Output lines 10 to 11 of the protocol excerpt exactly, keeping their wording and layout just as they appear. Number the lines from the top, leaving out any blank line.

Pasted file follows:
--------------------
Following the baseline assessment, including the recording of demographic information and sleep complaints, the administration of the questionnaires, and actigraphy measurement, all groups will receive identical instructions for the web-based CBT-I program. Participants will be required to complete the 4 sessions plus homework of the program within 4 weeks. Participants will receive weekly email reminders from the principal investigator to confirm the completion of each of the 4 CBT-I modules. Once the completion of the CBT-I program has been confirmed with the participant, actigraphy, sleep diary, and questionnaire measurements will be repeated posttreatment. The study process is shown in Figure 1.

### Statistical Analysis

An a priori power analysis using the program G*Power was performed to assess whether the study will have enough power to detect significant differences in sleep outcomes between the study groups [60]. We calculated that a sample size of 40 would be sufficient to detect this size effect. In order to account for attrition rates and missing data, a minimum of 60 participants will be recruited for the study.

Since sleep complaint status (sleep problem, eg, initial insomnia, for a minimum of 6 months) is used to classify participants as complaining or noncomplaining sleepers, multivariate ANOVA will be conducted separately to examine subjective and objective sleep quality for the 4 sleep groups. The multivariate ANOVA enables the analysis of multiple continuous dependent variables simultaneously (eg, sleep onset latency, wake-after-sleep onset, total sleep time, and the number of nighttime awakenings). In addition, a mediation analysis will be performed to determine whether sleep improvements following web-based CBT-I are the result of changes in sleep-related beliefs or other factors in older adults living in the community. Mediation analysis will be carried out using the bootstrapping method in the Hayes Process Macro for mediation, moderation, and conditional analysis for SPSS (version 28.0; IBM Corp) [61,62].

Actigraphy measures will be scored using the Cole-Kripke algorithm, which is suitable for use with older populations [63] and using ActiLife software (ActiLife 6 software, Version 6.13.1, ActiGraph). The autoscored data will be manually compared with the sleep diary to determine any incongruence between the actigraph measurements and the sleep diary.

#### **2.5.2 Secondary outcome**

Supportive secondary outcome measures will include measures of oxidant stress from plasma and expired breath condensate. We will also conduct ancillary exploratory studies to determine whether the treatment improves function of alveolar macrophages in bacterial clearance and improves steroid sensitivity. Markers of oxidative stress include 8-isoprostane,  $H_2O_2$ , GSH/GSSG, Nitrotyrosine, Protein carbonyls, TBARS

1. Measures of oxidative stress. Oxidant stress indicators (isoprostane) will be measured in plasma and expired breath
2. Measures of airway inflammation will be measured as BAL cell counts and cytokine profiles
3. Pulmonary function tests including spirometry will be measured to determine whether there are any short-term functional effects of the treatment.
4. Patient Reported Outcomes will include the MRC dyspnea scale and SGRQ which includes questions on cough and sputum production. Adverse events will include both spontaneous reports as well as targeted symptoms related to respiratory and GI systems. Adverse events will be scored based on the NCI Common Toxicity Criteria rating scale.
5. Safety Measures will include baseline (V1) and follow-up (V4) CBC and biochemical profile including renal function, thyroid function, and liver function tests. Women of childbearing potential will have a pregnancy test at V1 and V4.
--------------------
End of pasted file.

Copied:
3. Pulmonary function tests including spirometry will be measured to determine whether there are any short-term functional effects of the treatment.
4. Patient Reported Outcomes will include the MRC dyspnea scale and SGRQ which includes questions on cough and sputum production. Adverse events will include both spontaneous reports as well as targeted symptoms related to respiratory and GI systems. Adverse events will be scored based on the NCI Common Toxicity Criteria rating scale.